The Age Pension is indexed twice a year – in March and September. As we all know, there was no movement in the rates last September due to the impact on the economy of the pandemic. It was the first time in more than 20 years that pension rates did not increase and was a result of a decline in “some of the indices used to adjust these payments”, not because of a government policy decision.
So, does that mean rates are sure to be changed in March?
Payment rates are indexed to maintain their real value, so they keep pace with the Consumer Price Index (CPI) – a measure of changes in the price of a fixed basket of goods and services – and maintain their purchasing power as the CPI rises.
The Parliament of Australia website explains that for most payments this is done by adjusting payments in line with movements in the CPI. However, since 2009, pension rates have also been adjusted using a different measure – the Pensioner and Beneficiary Living Cost Index (PBLCI).
The 2009 Harmer Pension Review found the CPI, as a general measure of price changes, did not reflect cost of living changes for certain households and recommended the use of an index that measured changes for pensioner households.
The PBLCI measures the effect of price changes on the out-of-pocket living expenses experienced by households whose main source of income is government payments.
Any change in pension payment rates in March will depend in part on the CPI from the December quarter, which is set to be released on 27 January.
The Combined Pensioners and Superannuants Association (CPSA) explains how the pension would be affected if the September quarter figures were used to index the pension.
“The CPI went up from 114.7 in the June quarter to 116.8 in the September quarter,” CPSA policy manager Paul Versteege wrote in The Voice.
“Based on that, you would think that the pension would go up, but would it?
“This is because the December 2019 CPI number was 117.1. For the pension to go up, the new CPI would need to be higher than 117.1.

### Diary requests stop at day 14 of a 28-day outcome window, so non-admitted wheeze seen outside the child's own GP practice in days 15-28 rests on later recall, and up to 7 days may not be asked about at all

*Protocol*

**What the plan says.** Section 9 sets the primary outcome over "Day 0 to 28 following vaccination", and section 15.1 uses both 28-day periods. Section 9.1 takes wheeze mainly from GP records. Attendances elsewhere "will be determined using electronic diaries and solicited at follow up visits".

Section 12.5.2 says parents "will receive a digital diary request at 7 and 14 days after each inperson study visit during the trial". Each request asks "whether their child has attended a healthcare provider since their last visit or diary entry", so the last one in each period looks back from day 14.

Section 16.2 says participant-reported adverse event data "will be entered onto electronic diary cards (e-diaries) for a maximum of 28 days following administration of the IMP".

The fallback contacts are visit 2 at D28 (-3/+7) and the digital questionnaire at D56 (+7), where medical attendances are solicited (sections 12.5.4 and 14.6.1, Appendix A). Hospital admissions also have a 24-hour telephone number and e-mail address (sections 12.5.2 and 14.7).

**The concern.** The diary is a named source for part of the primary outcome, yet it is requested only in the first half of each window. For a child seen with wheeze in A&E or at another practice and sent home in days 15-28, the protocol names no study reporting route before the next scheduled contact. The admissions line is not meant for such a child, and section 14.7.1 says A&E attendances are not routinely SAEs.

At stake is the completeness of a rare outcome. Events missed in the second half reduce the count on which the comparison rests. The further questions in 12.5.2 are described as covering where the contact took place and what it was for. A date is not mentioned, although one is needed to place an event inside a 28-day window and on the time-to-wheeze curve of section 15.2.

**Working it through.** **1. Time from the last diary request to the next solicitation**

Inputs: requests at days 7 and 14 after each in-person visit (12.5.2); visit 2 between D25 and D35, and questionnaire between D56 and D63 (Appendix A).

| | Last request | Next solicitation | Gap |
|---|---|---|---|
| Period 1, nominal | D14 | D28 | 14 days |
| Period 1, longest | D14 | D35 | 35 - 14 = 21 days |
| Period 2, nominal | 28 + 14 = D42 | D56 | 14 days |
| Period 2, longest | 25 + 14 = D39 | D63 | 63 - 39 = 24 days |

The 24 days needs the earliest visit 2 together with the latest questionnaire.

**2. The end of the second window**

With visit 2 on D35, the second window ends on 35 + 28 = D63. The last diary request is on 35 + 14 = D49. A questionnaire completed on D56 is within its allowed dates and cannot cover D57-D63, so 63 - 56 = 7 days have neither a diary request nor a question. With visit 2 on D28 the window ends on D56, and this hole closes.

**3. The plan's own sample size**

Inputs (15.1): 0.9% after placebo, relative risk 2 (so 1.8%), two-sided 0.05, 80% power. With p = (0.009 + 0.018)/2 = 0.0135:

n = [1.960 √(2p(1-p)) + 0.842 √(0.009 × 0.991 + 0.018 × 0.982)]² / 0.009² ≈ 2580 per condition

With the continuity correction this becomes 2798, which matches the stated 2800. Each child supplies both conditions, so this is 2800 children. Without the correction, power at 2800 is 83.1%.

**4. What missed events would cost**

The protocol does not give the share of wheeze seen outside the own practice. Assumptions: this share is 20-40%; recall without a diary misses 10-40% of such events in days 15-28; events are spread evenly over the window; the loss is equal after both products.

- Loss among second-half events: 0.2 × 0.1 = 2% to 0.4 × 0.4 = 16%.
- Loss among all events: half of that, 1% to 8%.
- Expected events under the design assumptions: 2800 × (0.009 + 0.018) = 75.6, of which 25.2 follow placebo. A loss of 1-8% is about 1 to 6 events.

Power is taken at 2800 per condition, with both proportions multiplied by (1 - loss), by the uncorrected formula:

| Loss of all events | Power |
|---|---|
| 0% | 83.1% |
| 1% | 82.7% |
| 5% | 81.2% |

“Until the CPI goes above 117.1, there will be no pension increase.”
So, what happened to the PBLCI?
“The PBLCI went up from 115.6 in the June quarter to 116.5 in the September quarter,” said Mr Versteege. “In the December 2019 quarter, the PBLCI was 116.3.
“116.5 is greater than 116.3. Therefore, the pension would go up.
“But, again, the September 2020 quarter will not be used. We have to wait to see what happens in the December quarter.
“In the December 2020 quarter, either the CPI will have to be greater than 117.1 or the PBLCI will have to be greater than 116.3 for the pension to be increased.”
Addressing the issue of the base rate of the Age Pension, Mr Versteege said: “Pension indexation is designed to maintain pensioners’ purchasing power. This means if the pension doesn’t go up, purchasing power is maintained without a rise.
“Arguably, the pension isn’t much to live on, but that can only be addressed by a real increase, such as occurred in 2009.”
So, what is the likelihood that the CPI or the PBLCI will deliver the numbers necessary for an increase in the Age Pension? We asked The Australia Institute senior economist Matt Grudnoff to check his crystal ball. This is what he told YourLifeChoices.
“I don’t expect the CPI in the December quarter will increase by much. Most of the economy has opened up and the unusual factors that caused the big fall in the June quarter reversed themselves with a big increase in the September quarter.
“Recessions are usually times of weak inflation. Businesses that are worried about selling their products are very reluctant to increase prices.
“There are also two other factors that are likely to keep the CPI low. The first is weak oil prices. As countries around the world are being hit hard by COVID, people are travelling less and so demand for oil has been weak and oil prices have been low. This has meant petrol prices have also been low.
“The second factor is the strength of the Australian dollar. The chaos in the US and other countries has meant that our economy has been stronger than most and it has meant our dollar has remained relatively strong. A stronger dollar means consumers can buy imports cheaper, which puts downward pressure on prices and inflation.”
Are you banking on an increase in the Age Pension payment rates in March? Do you believe your living costs have increased?
If you enjoy our content, don’t keep it to yourself. Share our free eNews with your friends and encourage them to sign up.